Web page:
Bümchukkaland. That’s where we’re headed, right? Well, yes. The WK’s preset rhythms do go into expected and oft -ridiculed territory, but they have to. I liked “NewOrlns R&R,” which put me vaguely in mind of Thomas Dolby’s song “Silk Pyjamas.” I couldn’t help but smile while playing dominant seventh chords on “Dixie,” with its banjo and bendy trombone parts. The more current styles represented (“Dance” and some Rock presets with “Alt” in the name) are maybe a little bland, but Casio is going for the broadest possible appeal here. While I couldn’t propose, straight-faced, to my band that we use the WK’s auto-accompaniment in place of the custom-programmed backing elements in our live show, they sound a lot less like a musical vending machine than you might remember from the last time you played an auto-accompaniment keyboard anywhere near this price.
Multiple chord fingering modes mean beginners can make instant music while more accomplished musicians can voice chords exactly as they’d like. The WK-7500 can handle bass substitutions (D major over F#, for example) or even scan the full keyboard (not just the left - hand fingering mode) to interpret your chordal intentions on the fly. We’d expect that on more expensive arranger keyboards, but it was a pleasant surprise here.
An even bigger surprise for the price is the pattern recorder, which lets you compose your own rhythms and accompaniment styles. Like the factory styles, these can have different subsections that you’d trigger during performance (verse, chorus, fill, etc.) and of course, respond to your chord changes in real time. This is a big deal, as it lets you replace any perceived cheese factor in the factory styles, or craft custom backing parts for covers or original tunes.
There’s a 32-track sequencer hiding under the hood. Sixteen tracks are for recording and playing back the built-in accompaniment tracks, and the other 16 are available to the Song sequencer. It’s a mite confusing at first; the Song sequencer can either use the 16 auto-accompaniment tracks or not—your call. Either way, you get 16 tracks to record whatever you like. Obviously this means you can use the WK-7500 like you would any full-blown pro keyboard workstation.
A special System Track records all panel-related data: tempo, time signature, split points, sound selection, and so forth. This also records you hitting the fill-in/variation buttons or changing Tones. Mixer fader moves aren’t recorded, but Part on/off button presses are. Replace and overdub record modes are available on all tracks, but there’s no undo, so if you flub an overdub, you’ll have to “Clear” the track and start again. Automatic punch-in is also offered.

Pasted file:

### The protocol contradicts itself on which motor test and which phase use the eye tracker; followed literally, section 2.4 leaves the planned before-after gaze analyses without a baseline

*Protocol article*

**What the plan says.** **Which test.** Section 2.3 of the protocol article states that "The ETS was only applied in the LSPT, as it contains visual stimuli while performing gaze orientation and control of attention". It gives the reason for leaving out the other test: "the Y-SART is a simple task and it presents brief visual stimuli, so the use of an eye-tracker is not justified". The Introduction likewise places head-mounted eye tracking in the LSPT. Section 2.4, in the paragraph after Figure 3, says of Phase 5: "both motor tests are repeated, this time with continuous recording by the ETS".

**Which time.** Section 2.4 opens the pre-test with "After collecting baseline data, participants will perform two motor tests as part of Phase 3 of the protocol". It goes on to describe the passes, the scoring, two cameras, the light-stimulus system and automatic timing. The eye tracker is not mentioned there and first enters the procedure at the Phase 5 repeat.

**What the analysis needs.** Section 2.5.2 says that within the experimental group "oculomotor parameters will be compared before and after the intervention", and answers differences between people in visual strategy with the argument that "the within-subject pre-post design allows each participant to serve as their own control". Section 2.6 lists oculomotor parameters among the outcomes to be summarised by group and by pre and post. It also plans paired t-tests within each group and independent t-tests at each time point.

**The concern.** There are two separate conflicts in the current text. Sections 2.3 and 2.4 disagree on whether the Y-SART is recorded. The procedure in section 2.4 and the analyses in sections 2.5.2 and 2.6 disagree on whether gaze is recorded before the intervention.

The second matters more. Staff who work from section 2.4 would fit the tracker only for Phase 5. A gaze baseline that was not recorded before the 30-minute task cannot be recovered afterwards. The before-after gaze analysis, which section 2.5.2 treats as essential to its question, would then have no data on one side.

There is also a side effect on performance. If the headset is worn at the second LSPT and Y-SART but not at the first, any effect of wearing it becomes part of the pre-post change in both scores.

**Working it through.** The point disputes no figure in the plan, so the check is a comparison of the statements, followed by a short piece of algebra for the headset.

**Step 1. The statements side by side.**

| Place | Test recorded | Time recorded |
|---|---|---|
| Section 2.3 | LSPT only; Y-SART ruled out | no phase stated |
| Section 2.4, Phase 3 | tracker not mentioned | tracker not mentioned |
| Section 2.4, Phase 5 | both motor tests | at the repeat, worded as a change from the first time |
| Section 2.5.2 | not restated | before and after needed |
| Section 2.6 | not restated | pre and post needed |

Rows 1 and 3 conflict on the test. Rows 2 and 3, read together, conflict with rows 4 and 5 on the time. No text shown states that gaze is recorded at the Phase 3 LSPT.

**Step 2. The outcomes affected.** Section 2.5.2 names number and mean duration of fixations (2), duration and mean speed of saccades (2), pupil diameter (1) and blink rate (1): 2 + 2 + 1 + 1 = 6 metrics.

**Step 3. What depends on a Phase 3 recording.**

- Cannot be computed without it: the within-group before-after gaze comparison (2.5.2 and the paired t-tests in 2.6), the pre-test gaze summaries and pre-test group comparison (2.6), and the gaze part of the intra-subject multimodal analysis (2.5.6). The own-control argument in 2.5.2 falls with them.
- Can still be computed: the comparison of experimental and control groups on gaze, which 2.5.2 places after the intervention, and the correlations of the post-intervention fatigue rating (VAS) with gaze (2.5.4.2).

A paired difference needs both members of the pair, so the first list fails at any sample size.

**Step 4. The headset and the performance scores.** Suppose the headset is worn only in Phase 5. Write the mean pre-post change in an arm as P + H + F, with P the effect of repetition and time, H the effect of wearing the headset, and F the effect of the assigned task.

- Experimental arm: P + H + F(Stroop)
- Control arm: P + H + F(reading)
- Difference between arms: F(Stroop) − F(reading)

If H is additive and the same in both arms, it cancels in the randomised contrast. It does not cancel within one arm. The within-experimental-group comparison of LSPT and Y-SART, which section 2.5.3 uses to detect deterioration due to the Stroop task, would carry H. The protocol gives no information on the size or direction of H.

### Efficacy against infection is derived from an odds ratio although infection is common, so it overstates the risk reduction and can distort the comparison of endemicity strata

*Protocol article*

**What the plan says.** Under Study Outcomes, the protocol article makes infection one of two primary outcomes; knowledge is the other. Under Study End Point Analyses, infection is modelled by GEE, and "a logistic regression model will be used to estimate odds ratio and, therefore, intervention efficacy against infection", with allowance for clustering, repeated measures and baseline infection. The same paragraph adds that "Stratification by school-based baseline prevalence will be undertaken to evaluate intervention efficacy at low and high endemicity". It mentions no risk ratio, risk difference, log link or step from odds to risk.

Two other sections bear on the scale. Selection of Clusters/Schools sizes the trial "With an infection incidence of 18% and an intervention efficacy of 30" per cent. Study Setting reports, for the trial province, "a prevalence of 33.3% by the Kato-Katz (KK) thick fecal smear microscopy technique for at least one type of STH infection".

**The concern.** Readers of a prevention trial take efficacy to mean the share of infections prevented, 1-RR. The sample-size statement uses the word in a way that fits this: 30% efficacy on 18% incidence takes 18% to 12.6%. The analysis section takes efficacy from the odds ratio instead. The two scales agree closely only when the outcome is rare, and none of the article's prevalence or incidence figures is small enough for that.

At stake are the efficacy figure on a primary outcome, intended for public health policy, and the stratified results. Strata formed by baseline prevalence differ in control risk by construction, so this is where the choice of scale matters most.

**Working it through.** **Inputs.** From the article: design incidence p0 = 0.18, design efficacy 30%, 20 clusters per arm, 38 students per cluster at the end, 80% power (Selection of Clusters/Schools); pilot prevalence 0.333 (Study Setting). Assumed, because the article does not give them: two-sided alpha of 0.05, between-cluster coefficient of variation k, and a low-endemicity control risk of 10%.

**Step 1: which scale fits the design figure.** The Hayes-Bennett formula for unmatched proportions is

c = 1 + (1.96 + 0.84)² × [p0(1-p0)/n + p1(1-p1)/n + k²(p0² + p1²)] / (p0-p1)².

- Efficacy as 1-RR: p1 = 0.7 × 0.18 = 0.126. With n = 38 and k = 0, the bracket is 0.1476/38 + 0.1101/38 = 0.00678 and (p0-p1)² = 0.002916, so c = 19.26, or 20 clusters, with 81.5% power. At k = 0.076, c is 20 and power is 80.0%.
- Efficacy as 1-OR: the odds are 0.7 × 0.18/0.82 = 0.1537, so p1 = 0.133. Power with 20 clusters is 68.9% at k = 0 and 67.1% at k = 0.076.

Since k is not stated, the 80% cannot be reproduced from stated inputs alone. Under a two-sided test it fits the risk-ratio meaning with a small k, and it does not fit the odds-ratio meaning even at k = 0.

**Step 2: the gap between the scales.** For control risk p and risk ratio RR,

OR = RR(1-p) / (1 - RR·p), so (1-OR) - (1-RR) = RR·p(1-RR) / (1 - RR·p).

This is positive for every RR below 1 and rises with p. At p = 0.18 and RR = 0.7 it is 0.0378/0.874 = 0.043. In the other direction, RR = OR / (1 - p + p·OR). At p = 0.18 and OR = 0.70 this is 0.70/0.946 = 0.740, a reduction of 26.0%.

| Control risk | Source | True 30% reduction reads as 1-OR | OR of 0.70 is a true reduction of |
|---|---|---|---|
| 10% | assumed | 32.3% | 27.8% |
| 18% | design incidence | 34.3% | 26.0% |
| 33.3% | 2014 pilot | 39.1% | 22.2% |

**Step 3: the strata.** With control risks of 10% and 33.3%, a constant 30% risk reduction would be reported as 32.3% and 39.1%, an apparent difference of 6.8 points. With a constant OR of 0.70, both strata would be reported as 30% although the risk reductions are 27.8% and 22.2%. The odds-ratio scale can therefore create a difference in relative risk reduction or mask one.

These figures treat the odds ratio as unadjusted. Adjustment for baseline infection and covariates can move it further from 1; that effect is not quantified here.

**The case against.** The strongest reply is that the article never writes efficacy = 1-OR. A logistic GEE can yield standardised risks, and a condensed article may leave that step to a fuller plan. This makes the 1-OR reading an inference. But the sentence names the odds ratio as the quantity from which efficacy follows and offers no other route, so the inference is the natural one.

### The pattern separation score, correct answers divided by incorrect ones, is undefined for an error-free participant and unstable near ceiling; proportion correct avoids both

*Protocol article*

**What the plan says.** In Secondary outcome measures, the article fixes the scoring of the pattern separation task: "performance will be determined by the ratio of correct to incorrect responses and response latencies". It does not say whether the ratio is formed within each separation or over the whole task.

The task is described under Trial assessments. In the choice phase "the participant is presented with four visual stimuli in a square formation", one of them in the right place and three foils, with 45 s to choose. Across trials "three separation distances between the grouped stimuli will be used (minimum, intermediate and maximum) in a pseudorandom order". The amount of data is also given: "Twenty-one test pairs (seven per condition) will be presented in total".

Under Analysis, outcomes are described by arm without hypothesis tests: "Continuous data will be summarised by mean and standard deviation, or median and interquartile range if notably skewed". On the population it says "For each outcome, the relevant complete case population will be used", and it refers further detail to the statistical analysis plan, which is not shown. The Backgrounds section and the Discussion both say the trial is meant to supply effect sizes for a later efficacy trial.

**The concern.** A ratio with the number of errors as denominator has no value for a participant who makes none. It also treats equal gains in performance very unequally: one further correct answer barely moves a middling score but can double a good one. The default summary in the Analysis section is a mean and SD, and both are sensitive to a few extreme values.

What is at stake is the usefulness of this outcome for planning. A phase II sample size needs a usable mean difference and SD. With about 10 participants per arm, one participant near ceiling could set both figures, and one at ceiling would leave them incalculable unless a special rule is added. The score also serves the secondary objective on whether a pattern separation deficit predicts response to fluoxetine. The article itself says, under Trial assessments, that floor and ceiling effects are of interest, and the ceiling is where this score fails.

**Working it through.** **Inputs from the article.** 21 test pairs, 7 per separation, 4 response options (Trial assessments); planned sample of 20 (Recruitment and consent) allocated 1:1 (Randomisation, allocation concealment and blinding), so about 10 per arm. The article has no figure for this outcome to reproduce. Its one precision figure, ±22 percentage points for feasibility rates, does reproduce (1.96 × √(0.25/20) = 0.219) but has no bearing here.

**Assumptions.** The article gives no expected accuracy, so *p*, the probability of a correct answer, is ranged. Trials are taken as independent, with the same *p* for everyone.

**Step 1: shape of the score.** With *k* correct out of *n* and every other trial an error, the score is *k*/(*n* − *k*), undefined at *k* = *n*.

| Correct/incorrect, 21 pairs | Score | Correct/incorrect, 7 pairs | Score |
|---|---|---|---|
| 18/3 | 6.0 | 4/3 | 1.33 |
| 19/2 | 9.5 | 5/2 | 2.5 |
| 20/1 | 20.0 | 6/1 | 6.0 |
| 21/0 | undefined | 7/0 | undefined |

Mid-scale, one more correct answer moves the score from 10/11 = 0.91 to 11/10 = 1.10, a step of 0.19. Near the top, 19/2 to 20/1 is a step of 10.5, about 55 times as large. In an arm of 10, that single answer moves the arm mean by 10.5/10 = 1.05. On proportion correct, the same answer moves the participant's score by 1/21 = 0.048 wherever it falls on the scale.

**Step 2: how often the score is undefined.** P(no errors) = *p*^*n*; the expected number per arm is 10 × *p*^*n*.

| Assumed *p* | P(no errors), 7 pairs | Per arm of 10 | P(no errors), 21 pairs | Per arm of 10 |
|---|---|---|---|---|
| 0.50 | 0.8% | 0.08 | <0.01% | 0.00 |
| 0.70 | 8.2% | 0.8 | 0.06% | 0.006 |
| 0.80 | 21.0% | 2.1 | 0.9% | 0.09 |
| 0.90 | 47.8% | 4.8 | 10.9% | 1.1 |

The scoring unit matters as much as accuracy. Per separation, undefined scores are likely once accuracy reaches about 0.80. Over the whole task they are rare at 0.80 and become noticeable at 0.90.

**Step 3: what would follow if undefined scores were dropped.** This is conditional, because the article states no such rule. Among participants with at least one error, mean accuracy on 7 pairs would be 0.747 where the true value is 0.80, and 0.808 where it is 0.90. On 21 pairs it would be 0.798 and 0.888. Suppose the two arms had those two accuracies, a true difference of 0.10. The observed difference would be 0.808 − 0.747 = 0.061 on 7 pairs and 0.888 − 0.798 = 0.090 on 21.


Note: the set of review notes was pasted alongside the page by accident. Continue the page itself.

It’s a highly capable sequencer, with measure delete/insert, track copy/merging, and editing all the way down to the event level (via an old-school MIDI event list). The overall experience isn’t as luxurious or speedy as on a pro-grade $2,500 workstation that has fancy color graphics; there’s more button pressing and scrolling to do here.
The WK-7500 lets you record a live keyboard and vocal/instrument performance, with or without auto-accompaniment. You can also play back a sequence you’ve recorded while playing or singing along. There’s no audio editing onboard; everything simply gets printed as a stereo file to an inserted SD card, and cards of up to 32GB are supported.
You can also play back audio or Standard MIDI files from a card. You have to format the card on the WK, which will create a folder called “Musicdat,” then plug the card into a reader connected to your computer. At that point, you can drag WAV or MP3 files into the “Musicdat” folder, then put the card back in the WK and play the files. Obviously, this is crazy useful for backing your live performance with tracks you’ve craft ed in your studio. The “Musicdat” folder is also where recordings made on the WK appear, so you can drag them into your computer for further work.
Five hundred bucks? Seriously? Sure, there are compromises. The WK- 7500 clearly isn’t intended to compete with four-figure heavyweights, but it’s a knockout to have around for jamming, songwriting, and getting ideas down. Being able to add live vocals or instruments to internal arrangements and later transfer that recording to your computer is a huge upside. It’s not multitrack audio, but for most things I’d do while away from my home studio, I’d rather use the WK-7500 than my portable digital multitrack. Tuck the WK under your arm and head to an open mic night. Take it with you on the road for making quick demos. In high school and joining your first band? Unless Mom and Dad are willing to pony up for a $2,500 workstation (if they are, be grateful and keep your grades up), ask for one of these and get jamming. If they need convincing, tell them the WK-7500 won our Key Buy award for its outstanding value.
PROS Wicked price/performance ratio. Excellent sounds. Powerful arpeggiator and sequencer. Drawbar organ mode onboard. Lets you create and trigger your own auto-accompaniment styles.
CONS Keyboard feel isn’t for everyone. Sequencer editing can be tedious. No XLR mic input or 5-pin MIDI.
CONCEPT Do-everything, take-anywhere arranger workstation and songwriter demo factory.
POLYPHONY 64 voices.
SYNTHESIS TYPE Sample playback; individual drawbar control for organ sounds.
SEQUENCER 32 tracks: 16 for accompaniment and 16 for song recording.
WEIGHT 19.6 lbs.
PRICE List: $699.99
Approx. street: $500